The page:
There are two Stories of St Fina: the Apparition to Fina of St Gregory who announces her Death and the Obsequies of the Saint. The immediate inspiration for the composition of the Obsequies of the Saint was Fra Filippo Lippi's fresco in the choir of Prato Cathedral, the Obsequies of Saint Stephen. Ghirlandaio would later create another variation on this composition in a fresco for the Sassetti Chapel in Florence.


Announcement of Death to St Fina

Fina, the pious daughter of poor parents, died on the feast day of Saint Gregory in 1253 after a long and painful illness. She was just fifteen years old. According to legend, after the death of her mother Fina lived an ascetic lifestyle so strict she was, in the end, scarcely able to move. Vermin and rats gnawed at her body until death finally liberated her from her prolonged sufferings. Pope Gregory the Great, in full regalia, appears floating in a glory of red winged angels to bless the young woman and announces her imminent death. At the instant she died, white, beautifully scented flowers blossomed forth from her bed of pain. The witnesses to this miracle are her old nurse and another woman, possibly a helpful neighbour.

The neighbour greets the great Church Doctor hesitantly with a gesture of restrained fright. Behind her is a row of objects on a bench. One of the items leaning against the rear wall of the box-shaped room is a golden bowl, an object that seems out of place in this bleak scene. The same is true of the pilasters on either side, whose golden capitals support the huge architrave. This architecture is designed to create an opulent frame for the picture rather than to reflect the place where the events are unfolding.

Next to the shining bowl is an almost empty decanter, covered by an inverted glass to protect the valuable wine. As the artist repeated both vessels in his later frescoes of the Last Supper, it is possible that they a reference to the sacrament of Holy Communion. The character of the objects, so like a still life, is an approximation to Flemish paintings, though Ghirlandaio has not yet achieved a Flemish materiality in his work.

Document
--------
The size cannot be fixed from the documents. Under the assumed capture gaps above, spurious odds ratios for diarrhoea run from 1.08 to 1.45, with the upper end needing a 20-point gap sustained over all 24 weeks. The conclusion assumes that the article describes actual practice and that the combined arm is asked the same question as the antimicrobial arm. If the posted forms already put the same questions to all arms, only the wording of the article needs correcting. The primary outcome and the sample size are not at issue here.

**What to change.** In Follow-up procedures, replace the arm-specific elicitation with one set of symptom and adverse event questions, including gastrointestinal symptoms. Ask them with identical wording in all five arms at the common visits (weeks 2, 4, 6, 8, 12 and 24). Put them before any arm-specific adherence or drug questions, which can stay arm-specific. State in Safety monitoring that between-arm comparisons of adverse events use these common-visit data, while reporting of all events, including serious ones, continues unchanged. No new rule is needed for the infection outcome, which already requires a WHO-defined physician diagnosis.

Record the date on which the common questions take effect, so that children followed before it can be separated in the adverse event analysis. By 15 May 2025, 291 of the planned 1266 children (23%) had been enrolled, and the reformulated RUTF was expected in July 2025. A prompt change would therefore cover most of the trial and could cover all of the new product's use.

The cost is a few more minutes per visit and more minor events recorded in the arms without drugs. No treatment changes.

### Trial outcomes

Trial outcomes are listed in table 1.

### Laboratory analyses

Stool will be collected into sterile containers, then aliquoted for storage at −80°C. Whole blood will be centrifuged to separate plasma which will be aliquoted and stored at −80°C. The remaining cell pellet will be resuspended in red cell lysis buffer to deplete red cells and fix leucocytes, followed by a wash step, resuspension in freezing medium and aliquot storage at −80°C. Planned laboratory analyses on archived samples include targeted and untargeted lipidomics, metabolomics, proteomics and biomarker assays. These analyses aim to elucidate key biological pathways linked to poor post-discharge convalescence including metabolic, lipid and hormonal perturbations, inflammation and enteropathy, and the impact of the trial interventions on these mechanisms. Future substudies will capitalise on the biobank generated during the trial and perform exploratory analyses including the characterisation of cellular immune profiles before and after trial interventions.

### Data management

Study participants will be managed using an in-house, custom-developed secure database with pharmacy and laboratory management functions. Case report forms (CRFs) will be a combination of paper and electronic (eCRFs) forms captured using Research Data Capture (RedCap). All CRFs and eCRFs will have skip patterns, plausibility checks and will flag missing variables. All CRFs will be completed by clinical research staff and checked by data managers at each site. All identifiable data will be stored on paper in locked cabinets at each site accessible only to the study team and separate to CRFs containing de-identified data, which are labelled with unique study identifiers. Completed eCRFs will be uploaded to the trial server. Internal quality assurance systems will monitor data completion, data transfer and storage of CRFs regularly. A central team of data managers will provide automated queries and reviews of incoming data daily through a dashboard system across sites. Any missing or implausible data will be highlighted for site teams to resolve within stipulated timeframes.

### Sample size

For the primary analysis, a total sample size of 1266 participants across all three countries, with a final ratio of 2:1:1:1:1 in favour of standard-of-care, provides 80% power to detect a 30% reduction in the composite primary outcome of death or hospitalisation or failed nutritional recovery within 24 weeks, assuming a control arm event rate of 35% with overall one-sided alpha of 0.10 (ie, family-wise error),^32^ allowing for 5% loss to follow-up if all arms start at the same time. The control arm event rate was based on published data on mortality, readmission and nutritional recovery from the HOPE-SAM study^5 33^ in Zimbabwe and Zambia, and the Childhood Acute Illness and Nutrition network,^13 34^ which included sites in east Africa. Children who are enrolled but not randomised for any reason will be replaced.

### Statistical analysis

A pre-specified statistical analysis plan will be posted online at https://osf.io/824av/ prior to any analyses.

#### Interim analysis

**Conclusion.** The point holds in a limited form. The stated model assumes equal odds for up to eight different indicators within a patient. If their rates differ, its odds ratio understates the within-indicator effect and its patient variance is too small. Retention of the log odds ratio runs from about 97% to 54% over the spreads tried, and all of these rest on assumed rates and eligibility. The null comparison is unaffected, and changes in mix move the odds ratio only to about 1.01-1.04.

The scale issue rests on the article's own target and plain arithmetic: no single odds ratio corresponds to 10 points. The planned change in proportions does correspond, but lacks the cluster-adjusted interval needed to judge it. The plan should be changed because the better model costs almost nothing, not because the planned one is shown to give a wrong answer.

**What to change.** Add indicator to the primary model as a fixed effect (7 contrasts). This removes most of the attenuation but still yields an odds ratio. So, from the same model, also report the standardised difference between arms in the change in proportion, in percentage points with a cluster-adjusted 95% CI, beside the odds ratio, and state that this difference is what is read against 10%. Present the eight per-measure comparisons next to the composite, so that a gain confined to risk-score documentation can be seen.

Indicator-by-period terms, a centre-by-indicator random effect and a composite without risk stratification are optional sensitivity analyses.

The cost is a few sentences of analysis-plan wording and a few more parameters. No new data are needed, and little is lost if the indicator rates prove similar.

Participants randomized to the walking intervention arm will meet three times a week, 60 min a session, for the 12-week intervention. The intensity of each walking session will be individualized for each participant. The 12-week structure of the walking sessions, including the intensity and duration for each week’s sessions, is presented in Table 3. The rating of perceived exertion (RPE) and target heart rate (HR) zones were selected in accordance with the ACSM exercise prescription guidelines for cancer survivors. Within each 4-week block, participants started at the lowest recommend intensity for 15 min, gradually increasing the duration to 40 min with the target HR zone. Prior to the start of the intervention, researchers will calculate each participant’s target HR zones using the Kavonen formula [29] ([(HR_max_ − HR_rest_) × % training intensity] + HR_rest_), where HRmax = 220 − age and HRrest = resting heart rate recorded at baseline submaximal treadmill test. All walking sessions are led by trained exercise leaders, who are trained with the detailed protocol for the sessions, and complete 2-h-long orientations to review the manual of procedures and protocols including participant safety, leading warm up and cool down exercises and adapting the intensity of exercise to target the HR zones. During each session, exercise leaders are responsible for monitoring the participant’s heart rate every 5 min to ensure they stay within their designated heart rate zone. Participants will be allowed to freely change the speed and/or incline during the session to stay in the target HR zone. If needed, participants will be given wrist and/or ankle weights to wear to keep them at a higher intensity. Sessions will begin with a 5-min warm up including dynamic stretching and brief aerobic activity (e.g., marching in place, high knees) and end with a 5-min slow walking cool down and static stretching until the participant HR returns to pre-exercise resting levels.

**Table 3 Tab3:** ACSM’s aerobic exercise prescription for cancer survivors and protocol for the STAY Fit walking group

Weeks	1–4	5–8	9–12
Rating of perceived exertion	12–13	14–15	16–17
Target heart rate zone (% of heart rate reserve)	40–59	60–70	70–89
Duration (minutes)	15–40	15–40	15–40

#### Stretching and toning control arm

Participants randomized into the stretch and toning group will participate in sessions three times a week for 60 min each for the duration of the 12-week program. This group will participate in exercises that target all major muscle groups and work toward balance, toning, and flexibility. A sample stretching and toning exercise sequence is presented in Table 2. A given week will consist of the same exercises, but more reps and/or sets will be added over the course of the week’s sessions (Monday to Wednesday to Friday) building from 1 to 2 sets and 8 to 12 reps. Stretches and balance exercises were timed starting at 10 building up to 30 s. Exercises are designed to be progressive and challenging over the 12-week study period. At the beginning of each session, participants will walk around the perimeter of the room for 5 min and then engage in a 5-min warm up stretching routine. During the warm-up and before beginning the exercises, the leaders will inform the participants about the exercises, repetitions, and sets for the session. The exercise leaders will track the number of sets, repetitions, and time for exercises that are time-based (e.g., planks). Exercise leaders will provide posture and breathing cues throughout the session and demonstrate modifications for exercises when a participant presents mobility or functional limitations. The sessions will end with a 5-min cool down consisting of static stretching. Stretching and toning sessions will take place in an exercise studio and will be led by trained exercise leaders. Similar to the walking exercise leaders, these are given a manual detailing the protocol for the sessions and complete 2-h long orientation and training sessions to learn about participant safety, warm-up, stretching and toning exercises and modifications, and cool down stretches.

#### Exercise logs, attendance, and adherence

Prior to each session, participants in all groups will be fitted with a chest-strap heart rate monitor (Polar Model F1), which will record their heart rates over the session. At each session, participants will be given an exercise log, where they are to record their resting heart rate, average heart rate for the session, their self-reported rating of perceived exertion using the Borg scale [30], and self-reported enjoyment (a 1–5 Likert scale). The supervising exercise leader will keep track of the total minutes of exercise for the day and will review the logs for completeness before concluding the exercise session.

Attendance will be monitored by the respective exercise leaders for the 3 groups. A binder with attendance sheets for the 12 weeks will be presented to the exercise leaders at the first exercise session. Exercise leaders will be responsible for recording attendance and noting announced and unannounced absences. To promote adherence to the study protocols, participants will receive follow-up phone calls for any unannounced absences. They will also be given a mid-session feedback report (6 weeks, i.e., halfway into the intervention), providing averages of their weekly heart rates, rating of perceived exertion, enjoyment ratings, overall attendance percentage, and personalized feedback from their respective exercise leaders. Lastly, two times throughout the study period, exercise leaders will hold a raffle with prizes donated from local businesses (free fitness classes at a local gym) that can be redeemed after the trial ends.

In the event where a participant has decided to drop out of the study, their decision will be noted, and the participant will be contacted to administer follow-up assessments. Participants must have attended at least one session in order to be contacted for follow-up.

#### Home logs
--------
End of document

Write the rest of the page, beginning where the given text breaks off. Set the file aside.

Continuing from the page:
On the far right, two pomegranates are lying on a box; they may be references to the Fall of Man in the Garden of Eden. Saint Fina did not attempt to gain the biblical forbidden fruits and will therefore be made a saint. Is it possible that the large split on one of the fruits is an allusion to the bodily decay of the saint, which the artist did not dare depict in all its gruesomeness?

On a framed panel on the rear wall are the Latin words that St Gregory spoke to Fina: "Be prepared my daughter, for on my feast day you will be taken up into our community and live there forever with your bridegroom." A window in the rear wall allows air and light to enter the bare room. A picture within a picture, the window appears very much like a landscape painting. The few domestic objects on the bench at the back give the room a home-like quality.


Obsequies of St Fina

 

Colleggiata, Announcement of Death to St Fina, by Domenico Ghirlandaio

 

 

 

The scene on the left wall portrays the Funeral of Saint Fina. The saint is on her funeral bier, lying on a richly decorated brocade cloth, her head supported on a pillow.

For her obsequies, in stark contrast, the beautiful saint is lying not on her wooden bed, but on a rich cloth and pillow in front of the altar. The living flowers have been changed into gold brocade that is shining on the black and dark turquoise cloth. Let us follow the inscription on her grave and look for the miracles depicted on the walls. Because the old nurse had held Fina's head for so long, her arms became paralysed. Now, kneeling behind the bier in the centre of the scene, she is healed by the touch of Saint Fina's hands. Another healing is taking place at the feet of the dead woman. Here, a blind boy regains his sight by touching his eyes to the saint's feet. A third miracle is taking place in the background on the left, where an angel has appeared to ring the death knell.

The painted pilasters that flanked the front pictorial zone of Ghirlandaio's early works are now integrated into the background of the picture as parts of a monumental sacred architecture. Behind the scene is an apse, which harmonizes with the chapel wall's tympanum at the top, and which also guides our eyes back to the centre of the scene. The vanishing point in this composition is the altar cross-flanked by two candles. Ghirlandaio would have found models for this architecture, which skillfully uses colourful marble, in the monumental tombs of his age - such as the work of Bernardo Rossellino in the church of Santa Croce in Florence. The immediate inspiration for the composition, however, was Fra Filippo Lippi's fresco in the choir of Prato Cathedral, the Obsequies of Saint Stephen. Ghirlandaio would later create another variation on this composition in a fresco for the Sassetti Chapel in Florence.

In the long row of expressive heads Ghirlandaio already reveals his unique ability to create convincing character studies, a skill that was to bring him fame and many well paid commissions. Some of those depicted do not seem to be taking part in the ceremony, while others are deeply moved. The server at the saint's feet is more interested in his processional cross than in the ceremony, and the server next to him is looking around to keep himself amused.

In the lower left corner on of the miracles can be seen: a blind choirboy who kisses her foot regains his sight.


Vaulting of the Chapel of St Fina